• anonymous

    Hello Nelson

    Camry-H & Fusion-H starts at 26K and also their trunk space is just 13 cu ft, whereas Insight starts at 18.3 K and its trunk space is 16 cu ft.

    You can fold the rear seat to create a huge space.

  • Hondaman

    My 2010 Insight is getting 52 actual MPG’s calculated, 54.5 MPG showing at the dash. Worse MPGs are winter blend fuel at 47 MPG calculated. Real world driving MPG is much better than EPA estimates in this car. I’m very happy with it so far. It’s a cheaper alternative to the Prius with equal the MPGs.

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  • Jeff Libman

    I have read a few articles on the updated Insight. I have read elsewhere about the updated air conditioning system. My question is did they fix the problem where the Insight’s air conditioner turns off at a stoplight and blows hot air at you, because if they didn’t, they won’t sell many of these to informed customers in Arizona (like me) or other warm weather places.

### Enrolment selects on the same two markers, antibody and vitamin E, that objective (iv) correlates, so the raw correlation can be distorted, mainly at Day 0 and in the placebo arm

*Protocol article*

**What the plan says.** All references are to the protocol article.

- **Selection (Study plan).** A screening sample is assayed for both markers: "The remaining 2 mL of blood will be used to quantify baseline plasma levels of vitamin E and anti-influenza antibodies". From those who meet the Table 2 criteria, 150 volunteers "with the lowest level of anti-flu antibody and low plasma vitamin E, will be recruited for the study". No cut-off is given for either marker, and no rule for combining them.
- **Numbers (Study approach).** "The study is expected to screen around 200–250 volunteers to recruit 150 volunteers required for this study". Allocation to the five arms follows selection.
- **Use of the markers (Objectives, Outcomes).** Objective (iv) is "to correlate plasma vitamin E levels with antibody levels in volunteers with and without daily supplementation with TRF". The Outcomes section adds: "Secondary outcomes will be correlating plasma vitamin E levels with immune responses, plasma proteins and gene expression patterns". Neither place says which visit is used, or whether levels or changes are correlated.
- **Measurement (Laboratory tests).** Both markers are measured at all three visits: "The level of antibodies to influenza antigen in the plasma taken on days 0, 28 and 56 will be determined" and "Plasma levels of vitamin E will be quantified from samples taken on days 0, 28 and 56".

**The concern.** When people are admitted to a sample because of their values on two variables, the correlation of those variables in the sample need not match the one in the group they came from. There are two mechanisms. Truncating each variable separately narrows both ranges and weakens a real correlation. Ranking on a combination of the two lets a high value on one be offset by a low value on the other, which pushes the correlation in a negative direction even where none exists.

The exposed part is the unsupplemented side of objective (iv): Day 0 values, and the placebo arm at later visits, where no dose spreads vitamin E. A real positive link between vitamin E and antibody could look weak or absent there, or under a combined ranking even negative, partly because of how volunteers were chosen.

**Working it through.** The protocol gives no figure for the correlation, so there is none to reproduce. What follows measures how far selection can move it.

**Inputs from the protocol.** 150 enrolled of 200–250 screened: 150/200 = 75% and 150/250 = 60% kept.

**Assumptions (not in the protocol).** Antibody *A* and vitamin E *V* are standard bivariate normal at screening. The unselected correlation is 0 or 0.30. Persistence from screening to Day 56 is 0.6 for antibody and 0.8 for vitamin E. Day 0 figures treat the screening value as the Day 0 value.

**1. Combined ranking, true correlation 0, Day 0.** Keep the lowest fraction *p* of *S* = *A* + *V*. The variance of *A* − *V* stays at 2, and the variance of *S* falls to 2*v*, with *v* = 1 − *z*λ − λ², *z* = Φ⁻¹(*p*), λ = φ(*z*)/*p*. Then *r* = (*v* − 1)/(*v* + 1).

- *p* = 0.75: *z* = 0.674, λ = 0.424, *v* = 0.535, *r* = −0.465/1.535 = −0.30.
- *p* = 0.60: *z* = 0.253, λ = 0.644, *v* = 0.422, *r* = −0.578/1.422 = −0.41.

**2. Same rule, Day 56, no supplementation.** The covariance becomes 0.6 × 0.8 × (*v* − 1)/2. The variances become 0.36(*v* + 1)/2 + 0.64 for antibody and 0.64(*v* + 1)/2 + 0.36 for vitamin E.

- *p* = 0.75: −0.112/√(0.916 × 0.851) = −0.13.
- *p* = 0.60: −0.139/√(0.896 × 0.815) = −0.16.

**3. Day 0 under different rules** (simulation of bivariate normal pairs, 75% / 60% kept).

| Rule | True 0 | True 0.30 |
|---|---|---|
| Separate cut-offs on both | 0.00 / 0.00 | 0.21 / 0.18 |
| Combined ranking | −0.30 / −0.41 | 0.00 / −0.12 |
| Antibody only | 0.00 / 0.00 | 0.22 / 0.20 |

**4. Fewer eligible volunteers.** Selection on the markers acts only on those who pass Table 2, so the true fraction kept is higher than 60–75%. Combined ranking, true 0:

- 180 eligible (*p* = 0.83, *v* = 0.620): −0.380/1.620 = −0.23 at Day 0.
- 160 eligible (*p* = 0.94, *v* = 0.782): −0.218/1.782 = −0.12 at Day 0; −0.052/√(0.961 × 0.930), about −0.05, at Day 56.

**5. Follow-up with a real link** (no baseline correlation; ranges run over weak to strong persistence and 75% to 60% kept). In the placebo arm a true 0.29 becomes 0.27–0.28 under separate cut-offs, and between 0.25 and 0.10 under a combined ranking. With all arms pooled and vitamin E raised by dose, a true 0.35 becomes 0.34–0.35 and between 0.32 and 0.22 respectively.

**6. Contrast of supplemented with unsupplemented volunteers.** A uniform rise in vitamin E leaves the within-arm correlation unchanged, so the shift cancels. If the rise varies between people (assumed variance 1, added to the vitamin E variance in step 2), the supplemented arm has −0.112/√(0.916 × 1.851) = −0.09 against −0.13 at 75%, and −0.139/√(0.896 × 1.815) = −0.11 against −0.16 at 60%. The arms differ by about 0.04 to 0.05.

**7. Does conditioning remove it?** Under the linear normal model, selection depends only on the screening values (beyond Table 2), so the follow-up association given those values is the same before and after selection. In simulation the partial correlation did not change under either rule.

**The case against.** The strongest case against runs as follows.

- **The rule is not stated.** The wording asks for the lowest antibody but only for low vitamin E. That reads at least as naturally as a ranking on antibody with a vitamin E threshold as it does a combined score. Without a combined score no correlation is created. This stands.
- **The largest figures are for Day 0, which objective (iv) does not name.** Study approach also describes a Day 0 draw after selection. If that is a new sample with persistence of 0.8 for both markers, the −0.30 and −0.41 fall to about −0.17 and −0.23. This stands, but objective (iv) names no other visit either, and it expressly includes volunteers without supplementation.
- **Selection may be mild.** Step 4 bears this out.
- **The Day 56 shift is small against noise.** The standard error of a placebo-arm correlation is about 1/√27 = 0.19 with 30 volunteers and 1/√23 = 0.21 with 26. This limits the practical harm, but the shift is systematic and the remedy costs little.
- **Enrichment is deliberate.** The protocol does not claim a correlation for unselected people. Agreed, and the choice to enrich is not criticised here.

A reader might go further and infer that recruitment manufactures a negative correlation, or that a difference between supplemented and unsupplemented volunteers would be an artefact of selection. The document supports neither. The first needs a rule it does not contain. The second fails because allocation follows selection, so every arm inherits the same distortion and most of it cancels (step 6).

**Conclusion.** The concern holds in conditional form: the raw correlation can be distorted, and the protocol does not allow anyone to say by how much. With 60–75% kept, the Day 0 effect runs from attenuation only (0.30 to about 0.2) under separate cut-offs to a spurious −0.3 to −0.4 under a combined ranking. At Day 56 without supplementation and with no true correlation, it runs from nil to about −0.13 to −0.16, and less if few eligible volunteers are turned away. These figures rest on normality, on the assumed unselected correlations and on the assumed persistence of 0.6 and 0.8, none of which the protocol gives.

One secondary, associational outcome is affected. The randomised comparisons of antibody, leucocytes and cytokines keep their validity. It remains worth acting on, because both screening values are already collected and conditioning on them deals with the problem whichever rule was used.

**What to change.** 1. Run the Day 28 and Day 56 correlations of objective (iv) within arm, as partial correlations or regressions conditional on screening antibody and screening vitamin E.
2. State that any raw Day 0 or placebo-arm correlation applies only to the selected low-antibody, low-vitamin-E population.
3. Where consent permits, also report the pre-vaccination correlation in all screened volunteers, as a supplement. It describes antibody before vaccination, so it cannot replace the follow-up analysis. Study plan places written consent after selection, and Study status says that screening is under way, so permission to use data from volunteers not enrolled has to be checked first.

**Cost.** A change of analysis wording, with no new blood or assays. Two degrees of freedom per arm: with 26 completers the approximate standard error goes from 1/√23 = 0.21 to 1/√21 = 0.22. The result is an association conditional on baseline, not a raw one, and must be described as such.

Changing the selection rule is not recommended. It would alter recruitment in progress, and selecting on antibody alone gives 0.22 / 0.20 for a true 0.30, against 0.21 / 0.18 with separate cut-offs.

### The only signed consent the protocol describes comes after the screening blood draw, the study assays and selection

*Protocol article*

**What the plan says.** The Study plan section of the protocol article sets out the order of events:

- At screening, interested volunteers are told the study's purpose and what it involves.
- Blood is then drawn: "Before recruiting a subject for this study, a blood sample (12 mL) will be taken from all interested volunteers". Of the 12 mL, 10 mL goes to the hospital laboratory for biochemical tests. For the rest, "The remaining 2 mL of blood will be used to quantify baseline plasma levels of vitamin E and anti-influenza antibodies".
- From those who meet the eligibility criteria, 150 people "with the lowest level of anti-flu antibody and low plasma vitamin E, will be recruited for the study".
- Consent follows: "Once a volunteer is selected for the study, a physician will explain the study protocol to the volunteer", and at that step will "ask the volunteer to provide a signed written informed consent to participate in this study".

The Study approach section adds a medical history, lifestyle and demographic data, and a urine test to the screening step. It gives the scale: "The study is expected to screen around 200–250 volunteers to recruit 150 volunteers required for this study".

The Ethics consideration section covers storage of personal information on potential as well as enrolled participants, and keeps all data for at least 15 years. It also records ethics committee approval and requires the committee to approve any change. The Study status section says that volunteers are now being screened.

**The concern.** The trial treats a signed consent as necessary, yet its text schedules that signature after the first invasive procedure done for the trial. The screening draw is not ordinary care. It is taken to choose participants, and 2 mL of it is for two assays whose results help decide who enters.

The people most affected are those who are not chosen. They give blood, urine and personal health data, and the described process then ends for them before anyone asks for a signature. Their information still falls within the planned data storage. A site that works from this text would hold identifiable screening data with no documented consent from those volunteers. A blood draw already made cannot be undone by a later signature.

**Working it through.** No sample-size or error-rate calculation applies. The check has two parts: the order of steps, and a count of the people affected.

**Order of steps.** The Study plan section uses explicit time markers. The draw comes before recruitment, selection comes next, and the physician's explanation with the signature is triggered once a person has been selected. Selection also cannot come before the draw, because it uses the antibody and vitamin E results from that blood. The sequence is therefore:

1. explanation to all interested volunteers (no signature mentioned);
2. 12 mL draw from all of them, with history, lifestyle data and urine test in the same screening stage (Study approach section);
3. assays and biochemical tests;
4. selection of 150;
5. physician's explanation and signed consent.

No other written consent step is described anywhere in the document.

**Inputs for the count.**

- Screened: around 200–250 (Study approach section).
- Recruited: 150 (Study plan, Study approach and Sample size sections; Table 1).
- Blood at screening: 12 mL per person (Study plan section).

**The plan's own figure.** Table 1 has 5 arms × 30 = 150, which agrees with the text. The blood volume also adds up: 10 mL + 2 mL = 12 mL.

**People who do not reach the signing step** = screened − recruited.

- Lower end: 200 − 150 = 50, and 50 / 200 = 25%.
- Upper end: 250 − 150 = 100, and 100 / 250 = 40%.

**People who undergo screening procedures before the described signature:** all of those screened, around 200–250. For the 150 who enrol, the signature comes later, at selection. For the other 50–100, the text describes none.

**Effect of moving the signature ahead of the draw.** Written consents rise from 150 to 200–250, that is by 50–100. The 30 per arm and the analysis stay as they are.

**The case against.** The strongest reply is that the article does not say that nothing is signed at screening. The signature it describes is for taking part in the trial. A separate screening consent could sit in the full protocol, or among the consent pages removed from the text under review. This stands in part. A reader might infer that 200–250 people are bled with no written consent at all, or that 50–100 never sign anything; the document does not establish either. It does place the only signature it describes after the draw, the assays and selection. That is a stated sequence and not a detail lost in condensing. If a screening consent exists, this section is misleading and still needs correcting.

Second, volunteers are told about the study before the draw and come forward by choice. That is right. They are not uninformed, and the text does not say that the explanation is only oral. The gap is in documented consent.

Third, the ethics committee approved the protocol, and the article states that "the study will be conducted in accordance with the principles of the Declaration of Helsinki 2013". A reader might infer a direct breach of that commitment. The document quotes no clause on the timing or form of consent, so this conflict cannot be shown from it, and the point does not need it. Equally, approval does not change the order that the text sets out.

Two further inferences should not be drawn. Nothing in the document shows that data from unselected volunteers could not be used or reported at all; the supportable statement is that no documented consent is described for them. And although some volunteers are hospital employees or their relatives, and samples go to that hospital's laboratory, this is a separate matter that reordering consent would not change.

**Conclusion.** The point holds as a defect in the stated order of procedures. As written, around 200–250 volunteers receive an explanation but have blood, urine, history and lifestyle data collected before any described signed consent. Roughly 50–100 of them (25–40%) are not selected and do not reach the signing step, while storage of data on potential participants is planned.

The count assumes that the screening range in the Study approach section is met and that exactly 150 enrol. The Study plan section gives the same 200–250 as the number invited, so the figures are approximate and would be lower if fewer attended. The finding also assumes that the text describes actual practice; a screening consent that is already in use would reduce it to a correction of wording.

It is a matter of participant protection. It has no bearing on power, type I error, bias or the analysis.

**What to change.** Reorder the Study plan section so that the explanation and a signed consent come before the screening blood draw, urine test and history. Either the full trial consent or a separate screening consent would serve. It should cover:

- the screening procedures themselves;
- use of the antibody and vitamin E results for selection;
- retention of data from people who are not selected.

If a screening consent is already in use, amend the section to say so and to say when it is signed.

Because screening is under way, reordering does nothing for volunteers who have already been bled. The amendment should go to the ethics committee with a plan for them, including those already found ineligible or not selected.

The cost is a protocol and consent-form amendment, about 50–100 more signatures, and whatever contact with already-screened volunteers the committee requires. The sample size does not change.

• Max Reid

    While this Insight-2010 has sold more than 150,000 units worldwide, its still expensive at 18.2 K, why not Honda reduce the price further, since its much smaller than Civic and has only a partial Hybrid.

  • Capt. Concernicus

    This is much better than a Volt. Think of all the money you would save buying the Insight instead of a Volt.

    Plus, it’s a Honda, so you know the quality is better.

  • hybridhybrid

    honda, let me give you some suggestions.

    1. you should destroy all insight, crz, and civic hybrid, parallel hybrid system or so called IMA and work on something more advanced like a series-parallel hybrid (which is not very advance actually). buyers nowadays are not stupid anymore especially when it comes to choosing hybrids.

    2. as with one, stop your cheap alternative parallel hybrid and work on a more complex hybrid system.